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    I believe that Mirimax does promote its films to the academy more so than some of the other studios. I believe that SPR deserved the Best Picture oscar over Shakespeare in Love, but I can't help but believe that Speilberg's earlier effort with Schindler's List probably hurt his chances with SPR.

    The Academy has a habit of going with the more CINEMATIC films such as GLADIATOR (Production value and mass appeal). I don't disagree that these are very valid elements to a good motion picture and should be weighed EQUALLY with the merits of the smaller, more risque films like The English Patient, Shakespeare in Love, Chocolat, Traffic, etc. Some of these films build their merits on ingenious directing, excellent writing, and risky subject matter and have all of the elements of truly great film making, but CINEMATIC, LARGER-than-LIFE movies like TITANIC and GLADIATOR always have a upsides with the academy because they take full advantage of the medium to bring together a truly cinematic and involving experience to a mass audience.

    THe past 10 years was the learning curve for CGI and hollywood has had a poor turnout of quality Oscar-contending films. This gave independents a chance to give audiences a welcome reprieve from all of these CGI showcase films. Now that we've grown past all of that, I anticipate a return to the mainstream and subtlety in special effects will be the norm.

    In the meantime, all of the studios will continue to promote their contenders, send promotional materials to the press and artificially enhance their films' chances to getting a nomination.

    Elbert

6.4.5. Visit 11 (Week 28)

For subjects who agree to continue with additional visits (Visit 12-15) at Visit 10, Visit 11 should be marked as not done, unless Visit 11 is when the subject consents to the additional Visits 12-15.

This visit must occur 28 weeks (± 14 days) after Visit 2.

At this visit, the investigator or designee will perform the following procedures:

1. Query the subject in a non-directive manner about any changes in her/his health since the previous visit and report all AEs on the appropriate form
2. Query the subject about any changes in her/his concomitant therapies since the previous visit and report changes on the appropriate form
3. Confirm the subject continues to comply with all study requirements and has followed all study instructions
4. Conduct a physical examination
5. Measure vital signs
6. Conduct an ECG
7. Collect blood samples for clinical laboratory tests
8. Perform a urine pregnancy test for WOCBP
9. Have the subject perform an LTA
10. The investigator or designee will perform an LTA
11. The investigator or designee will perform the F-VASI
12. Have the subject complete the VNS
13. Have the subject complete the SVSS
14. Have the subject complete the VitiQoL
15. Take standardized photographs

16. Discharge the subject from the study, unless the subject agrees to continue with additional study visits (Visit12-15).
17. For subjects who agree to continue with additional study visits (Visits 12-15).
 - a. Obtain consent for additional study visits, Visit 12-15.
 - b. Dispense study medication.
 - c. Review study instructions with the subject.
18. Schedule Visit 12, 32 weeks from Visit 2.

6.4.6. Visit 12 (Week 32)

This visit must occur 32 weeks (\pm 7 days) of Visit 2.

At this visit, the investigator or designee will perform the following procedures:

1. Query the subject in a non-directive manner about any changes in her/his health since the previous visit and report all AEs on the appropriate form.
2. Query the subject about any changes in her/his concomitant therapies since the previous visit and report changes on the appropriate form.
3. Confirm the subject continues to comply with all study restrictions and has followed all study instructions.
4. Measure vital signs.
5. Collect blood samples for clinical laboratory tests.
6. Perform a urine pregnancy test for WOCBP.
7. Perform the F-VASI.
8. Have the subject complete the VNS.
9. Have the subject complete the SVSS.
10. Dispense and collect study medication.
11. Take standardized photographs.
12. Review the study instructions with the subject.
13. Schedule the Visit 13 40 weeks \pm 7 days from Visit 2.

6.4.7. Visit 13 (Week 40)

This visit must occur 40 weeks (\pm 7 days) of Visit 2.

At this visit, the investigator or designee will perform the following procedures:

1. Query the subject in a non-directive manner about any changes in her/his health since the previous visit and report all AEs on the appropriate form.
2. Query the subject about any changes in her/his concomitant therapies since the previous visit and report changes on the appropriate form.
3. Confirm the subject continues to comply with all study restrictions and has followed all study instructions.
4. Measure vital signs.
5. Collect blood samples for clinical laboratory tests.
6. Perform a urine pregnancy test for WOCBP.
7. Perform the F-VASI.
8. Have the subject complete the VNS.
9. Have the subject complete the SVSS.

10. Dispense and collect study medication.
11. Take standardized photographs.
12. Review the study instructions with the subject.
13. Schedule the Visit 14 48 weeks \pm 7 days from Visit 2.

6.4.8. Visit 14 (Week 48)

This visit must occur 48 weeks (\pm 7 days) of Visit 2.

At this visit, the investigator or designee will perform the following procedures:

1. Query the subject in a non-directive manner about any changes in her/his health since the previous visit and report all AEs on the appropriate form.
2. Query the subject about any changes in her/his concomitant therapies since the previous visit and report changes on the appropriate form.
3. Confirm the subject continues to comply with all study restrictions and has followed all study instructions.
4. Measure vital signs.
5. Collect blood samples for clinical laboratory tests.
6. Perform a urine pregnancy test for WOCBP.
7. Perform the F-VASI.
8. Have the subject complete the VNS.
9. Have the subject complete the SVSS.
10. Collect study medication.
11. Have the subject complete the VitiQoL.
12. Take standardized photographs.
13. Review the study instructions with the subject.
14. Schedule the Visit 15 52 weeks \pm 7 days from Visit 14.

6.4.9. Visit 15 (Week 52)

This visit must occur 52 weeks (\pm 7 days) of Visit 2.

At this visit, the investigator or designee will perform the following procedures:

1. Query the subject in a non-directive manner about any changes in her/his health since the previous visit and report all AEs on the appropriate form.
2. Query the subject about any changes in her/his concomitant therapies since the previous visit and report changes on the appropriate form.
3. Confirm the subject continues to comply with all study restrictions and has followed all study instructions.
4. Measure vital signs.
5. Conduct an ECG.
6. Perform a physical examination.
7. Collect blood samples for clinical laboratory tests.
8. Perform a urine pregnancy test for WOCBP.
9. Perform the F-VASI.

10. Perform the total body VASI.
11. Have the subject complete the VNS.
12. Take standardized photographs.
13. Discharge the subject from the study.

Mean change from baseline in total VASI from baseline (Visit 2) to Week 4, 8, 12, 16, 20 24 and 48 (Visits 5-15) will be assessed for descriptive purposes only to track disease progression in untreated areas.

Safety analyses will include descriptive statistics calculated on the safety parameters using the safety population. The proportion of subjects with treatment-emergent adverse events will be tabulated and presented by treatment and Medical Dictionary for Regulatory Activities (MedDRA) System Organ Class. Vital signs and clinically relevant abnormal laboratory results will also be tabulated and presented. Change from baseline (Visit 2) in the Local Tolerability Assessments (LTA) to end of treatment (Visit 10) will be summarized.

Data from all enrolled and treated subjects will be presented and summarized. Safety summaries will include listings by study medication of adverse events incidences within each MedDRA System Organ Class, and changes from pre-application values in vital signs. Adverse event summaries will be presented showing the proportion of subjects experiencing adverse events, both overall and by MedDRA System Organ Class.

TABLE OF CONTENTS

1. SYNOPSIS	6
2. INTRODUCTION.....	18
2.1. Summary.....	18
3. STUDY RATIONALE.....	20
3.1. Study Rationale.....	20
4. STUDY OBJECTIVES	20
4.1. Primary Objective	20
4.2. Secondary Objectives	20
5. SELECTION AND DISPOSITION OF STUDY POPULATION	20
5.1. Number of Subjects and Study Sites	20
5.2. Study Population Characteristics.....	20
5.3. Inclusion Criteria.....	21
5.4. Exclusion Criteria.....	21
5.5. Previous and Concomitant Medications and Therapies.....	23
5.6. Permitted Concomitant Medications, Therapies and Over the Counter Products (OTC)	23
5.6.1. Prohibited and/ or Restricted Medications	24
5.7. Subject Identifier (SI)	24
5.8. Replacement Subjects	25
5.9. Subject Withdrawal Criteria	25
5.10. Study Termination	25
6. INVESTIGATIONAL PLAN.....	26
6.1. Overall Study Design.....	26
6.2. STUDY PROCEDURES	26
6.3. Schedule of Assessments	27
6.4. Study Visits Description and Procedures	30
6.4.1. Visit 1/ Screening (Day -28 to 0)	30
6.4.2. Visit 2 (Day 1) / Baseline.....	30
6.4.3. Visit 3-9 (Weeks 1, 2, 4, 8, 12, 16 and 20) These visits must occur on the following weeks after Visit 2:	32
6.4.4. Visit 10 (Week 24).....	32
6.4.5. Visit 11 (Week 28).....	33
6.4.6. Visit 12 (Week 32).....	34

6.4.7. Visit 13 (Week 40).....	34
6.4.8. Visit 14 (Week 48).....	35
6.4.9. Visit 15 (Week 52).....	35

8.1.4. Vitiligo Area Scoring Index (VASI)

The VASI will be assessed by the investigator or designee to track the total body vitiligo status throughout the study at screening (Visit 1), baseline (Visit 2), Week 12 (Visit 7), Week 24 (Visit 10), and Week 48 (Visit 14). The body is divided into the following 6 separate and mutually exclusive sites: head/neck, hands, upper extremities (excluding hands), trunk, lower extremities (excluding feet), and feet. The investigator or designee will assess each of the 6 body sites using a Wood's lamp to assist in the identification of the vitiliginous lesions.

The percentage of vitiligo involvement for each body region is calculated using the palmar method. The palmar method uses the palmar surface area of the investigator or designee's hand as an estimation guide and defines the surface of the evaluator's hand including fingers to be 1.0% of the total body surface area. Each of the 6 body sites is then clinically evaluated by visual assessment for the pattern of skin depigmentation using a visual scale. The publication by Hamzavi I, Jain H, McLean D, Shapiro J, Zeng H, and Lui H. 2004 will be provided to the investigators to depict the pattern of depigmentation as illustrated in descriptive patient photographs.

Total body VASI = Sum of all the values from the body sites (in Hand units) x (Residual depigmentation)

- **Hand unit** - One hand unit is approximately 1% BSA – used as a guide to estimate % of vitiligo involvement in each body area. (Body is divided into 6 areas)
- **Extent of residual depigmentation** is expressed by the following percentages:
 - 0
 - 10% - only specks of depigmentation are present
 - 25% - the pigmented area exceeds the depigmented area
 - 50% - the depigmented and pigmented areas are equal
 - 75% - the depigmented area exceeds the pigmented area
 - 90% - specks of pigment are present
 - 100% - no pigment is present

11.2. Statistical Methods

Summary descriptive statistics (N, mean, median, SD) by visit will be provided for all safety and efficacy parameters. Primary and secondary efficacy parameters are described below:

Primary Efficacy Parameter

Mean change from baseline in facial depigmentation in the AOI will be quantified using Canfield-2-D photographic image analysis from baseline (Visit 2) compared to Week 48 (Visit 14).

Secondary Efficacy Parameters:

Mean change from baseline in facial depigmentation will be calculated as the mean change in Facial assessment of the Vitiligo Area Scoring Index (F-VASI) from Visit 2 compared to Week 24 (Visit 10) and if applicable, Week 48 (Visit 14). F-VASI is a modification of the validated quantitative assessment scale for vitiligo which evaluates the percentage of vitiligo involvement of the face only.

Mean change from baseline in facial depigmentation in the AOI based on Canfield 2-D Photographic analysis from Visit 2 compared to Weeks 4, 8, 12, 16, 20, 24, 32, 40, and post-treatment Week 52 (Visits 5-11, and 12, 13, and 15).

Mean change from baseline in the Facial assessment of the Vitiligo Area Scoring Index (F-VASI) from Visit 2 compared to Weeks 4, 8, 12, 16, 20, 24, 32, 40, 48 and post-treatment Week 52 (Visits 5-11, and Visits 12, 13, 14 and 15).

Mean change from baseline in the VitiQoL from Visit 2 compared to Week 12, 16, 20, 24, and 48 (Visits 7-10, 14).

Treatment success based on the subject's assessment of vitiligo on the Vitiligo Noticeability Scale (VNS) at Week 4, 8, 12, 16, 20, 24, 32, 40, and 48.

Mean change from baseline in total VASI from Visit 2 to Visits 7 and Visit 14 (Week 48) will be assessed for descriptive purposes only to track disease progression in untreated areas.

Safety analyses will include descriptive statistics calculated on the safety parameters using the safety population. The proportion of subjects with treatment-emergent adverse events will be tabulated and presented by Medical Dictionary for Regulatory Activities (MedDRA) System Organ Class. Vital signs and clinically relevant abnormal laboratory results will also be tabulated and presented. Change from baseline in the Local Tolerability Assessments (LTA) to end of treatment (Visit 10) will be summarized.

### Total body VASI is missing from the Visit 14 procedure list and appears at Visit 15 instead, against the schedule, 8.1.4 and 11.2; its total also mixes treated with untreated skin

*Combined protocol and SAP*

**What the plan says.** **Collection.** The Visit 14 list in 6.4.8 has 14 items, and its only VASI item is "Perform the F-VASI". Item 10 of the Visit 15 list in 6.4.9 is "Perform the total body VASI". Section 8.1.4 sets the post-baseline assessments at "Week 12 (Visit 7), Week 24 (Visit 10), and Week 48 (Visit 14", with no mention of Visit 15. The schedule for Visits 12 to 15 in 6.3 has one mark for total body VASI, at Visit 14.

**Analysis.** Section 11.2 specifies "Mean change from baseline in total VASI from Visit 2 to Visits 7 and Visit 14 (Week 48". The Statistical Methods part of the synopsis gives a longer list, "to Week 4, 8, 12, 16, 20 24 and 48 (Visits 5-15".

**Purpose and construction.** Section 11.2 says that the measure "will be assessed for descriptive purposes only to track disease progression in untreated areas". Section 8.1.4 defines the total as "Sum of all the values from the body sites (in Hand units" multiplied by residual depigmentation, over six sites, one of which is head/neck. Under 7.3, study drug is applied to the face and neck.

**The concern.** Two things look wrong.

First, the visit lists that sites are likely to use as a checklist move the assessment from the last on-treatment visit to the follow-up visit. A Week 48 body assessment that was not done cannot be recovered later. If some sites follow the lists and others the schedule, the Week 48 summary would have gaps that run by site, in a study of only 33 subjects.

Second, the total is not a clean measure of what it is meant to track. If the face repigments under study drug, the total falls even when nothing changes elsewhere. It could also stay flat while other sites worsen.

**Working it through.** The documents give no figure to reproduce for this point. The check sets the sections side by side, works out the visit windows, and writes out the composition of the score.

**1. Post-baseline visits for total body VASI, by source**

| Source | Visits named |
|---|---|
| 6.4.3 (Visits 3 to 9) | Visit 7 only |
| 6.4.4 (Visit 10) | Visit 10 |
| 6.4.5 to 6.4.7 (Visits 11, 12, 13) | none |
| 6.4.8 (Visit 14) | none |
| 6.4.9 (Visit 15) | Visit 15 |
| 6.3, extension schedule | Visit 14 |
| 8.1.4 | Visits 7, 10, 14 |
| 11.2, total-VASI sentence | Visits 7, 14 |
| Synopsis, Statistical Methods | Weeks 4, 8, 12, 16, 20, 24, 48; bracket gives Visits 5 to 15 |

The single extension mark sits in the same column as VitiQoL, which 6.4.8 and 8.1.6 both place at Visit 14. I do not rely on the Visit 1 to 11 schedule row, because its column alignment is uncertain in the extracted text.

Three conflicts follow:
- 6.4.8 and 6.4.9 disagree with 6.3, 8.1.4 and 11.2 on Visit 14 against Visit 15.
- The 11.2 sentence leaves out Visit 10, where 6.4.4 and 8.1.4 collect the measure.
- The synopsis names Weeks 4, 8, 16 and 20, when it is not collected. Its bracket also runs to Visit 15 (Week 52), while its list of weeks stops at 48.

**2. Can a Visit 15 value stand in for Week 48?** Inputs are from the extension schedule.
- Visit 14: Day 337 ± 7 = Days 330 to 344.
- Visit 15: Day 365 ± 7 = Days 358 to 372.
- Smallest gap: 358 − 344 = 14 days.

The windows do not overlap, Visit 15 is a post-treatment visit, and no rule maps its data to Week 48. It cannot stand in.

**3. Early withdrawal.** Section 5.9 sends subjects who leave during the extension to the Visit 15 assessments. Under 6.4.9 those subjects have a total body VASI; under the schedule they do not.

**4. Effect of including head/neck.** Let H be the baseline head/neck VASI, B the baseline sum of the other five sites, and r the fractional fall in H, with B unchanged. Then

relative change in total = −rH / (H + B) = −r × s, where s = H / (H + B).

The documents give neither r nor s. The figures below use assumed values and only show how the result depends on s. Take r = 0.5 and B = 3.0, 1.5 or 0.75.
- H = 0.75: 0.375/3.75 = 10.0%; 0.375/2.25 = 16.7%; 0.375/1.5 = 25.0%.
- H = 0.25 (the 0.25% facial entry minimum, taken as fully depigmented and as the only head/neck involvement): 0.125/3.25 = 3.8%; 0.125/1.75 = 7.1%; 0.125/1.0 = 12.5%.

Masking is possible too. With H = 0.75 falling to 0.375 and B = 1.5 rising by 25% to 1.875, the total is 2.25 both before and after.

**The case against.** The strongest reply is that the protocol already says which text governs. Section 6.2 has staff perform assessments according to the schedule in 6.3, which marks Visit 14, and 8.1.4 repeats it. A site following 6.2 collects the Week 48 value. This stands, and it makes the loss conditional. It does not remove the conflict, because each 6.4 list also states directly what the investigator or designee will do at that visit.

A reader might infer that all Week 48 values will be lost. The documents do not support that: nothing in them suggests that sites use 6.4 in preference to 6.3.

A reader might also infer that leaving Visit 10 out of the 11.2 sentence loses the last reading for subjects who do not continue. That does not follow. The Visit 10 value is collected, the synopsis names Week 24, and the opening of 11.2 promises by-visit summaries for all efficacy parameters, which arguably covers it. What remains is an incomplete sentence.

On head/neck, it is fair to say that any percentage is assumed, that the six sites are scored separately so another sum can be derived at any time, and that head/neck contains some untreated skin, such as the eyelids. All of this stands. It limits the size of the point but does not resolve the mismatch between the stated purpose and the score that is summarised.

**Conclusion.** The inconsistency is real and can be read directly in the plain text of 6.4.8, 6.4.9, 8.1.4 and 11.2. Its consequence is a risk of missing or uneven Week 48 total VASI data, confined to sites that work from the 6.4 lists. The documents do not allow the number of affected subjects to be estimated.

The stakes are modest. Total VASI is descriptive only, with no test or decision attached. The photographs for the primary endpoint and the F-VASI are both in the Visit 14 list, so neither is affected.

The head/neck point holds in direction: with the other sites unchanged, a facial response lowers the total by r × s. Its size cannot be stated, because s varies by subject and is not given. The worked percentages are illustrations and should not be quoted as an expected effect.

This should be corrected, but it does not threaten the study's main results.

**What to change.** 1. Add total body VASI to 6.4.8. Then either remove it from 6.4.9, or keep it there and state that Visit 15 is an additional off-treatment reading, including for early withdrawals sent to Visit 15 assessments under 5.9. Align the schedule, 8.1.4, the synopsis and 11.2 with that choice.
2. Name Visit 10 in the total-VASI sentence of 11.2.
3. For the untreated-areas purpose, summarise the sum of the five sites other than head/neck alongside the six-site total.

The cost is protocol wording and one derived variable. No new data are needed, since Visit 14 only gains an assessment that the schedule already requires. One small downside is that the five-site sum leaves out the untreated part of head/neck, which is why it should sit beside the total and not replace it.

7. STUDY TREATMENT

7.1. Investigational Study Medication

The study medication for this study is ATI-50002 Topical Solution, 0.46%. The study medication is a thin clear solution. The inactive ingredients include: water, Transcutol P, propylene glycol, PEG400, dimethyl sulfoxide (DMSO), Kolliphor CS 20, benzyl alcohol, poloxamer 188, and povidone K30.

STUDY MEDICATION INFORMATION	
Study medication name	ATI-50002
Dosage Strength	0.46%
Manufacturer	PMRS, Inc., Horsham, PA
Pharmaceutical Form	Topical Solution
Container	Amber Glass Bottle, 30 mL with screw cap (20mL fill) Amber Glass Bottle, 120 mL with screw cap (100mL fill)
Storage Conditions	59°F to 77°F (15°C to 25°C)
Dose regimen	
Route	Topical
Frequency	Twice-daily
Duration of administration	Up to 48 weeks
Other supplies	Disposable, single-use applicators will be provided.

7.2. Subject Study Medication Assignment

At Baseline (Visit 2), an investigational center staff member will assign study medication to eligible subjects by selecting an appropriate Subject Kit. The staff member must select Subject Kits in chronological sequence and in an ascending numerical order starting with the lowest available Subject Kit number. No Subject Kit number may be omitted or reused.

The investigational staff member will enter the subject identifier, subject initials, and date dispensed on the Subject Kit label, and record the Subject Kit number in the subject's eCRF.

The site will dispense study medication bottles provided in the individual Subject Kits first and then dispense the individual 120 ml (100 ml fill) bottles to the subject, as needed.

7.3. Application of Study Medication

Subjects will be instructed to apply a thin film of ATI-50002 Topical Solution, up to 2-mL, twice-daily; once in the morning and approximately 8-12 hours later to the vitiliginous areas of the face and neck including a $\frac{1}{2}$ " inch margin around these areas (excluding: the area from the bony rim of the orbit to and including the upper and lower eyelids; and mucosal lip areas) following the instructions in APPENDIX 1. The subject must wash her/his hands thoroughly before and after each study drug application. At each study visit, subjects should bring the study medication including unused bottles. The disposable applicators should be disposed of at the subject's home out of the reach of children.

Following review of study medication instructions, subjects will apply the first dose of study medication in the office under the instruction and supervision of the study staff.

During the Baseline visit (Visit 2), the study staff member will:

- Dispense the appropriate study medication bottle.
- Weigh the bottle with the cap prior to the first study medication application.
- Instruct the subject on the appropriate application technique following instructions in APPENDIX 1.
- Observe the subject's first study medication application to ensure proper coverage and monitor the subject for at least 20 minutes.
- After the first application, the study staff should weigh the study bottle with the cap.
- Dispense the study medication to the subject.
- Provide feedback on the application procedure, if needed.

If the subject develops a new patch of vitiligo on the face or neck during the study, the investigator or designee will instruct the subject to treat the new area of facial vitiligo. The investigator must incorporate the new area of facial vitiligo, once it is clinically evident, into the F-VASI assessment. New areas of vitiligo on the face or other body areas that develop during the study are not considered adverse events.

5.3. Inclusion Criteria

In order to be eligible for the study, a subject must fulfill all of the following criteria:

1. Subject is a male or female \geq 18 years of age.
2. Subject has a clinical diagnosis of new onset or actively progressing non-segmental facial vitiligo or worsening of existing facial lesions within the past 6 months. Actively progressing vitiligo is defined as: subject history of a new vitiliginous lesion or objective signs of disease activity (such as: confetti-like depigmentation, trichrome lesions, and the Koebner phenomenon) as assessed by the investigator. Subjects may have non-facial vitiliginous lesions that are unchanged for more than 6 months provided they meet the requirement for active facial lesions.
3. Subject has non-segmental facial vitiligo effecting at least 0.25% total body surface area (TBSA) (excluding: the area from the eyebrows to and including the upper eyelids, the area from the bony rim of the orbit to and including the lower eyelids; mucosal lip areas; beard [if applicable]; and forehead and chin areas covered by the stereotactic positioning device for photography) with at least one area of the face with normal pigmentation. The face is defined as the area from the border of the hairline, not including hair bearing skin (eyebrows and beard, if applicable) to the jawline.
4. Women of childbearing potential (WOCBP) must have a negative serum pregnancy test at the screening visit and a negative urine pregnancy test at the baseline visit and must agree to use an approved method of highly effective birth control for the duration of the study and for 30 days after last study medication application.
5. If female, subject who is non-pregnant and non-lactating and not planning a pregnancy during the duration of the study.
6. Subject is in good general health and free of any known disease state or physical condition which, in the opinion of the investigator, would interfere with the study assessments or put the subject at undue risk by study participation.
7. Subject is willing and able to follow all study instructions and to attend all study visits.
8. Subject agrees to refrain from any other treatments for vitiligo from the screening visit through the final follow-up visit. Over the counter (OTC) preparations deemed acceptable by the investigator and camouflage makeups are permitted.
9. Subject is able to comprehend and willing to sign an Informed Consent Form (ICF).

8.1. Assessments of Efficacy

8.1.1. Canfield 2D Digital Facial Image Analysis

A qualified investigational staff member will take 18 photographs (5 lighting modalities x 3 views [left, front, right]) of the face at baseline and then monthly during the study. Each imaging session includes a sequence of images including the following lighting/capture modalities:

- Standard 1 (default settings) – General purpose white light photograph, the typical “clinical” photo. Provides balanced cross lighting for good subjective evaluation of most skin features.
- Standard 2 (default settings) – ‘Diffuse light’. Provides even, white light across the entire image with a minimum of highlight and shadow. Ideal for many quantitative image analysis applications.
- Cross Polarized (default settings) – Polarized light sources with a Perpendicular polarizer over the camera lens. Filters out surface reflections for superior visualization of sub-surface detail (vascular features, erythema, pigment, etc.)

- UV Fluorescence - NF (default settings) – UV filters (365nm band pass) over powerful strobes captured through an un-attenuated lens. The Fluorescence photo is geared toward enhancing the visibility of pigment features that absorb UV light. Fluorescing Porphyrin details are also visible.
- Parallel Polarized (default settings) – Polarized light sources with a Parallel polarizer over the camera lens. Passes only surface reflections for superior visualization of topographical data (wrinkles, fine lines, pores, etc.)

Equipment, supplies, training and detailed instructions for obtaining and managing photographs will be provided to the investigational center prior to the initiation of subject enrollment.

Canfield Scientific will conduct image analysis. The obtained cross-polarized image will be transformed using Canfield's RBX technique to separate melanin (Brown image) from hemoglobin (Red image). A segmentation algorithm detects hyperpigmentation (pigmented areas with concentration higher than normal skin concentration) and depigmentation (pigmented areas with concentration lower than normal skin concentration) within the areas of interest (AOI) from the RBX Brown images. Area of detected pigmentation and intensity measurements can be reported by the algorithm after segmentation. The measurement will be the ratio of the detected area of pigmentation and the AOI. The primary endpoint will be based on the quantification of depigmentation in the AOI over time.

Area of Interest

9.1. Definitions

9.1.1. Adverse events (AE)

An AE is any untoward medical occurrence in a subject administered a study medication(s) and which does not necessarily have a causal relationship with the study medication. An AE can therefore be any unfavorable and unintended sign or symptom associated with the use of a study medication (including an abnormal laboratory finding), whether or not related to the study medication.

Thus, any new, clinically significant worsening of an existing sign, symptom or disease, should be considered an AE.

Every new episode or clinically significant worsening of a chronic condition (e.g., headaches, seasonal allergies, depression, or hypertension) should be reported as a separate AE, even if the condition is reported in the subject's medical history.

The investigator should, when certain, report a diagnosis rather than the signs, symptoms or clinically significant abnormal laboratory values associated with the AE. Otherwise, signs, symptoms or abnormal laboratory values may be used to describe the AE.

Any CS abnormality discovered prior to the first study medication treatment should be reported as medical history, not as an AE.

18. Randall Dorr

    Randall Dorr Second Unit

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    Am I the only one who's noticed Miramax's best pic nominees get more formulaic and unoriginal every year?

    '92 The Crying Game

    '93 The Piano

    '94 Pulp Fiction

    '95 Il Postino

    '96 The English Patient

    '97 Good Will Hunting

    '98 Shakespeare in Love

    '99 The Cider House Rules

    '00 Chocolat

    '01 possibly The Shipping News

    And Elbert, no offense, but if you think English Patient, Shakespeare and Chocolat are in any way, shape or form risque films, you must not see very many movies.

    (also Miramax had nothing to do with Traffic)
     
  19. Elbert Lee

    Elbert Lee Supporting Actor

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    no offense taken, however a simple "I disagree with your take on "risque" films would have sufficed, though.

    That's beside the overall point I was trying to make.

    I do watch many films but admit that I'm more mainstream and less into independents unless the subject matter appeals to me. Let me redefine "risque" as I used it improperly in my earlier post. I meant it films that are less mainstream and may not appeal to mass audiences.

    Shakespeare in Love caught my attention and I enjoyed the film through and through. Based on its merits, I thought that it deserved a nomination, but I thought that SPR was more deserving.

    On the other hand, I did not enjoy the English Patient even though I thought it was beautifully shot and performed. Many people that I watched it with did not have a good time watching it, but, nonetheless, it moved most of them.

    I agree that Mirimax has been less imaginative with the marketing of their "front runner" film in the past few years with Chocolat and Cider House Rules, and now with The Shipping News. Different films but same marketing schtick and same repetitious trailers with a thousand unknown critics' quotes of "Oscar" certainty. Mirimax's earlier films got the Oscar buzz based on the strength of the film and not on the promotions.

    Elbert
     
  20. Michael Reuben

    Michael Reuben Studio Mogul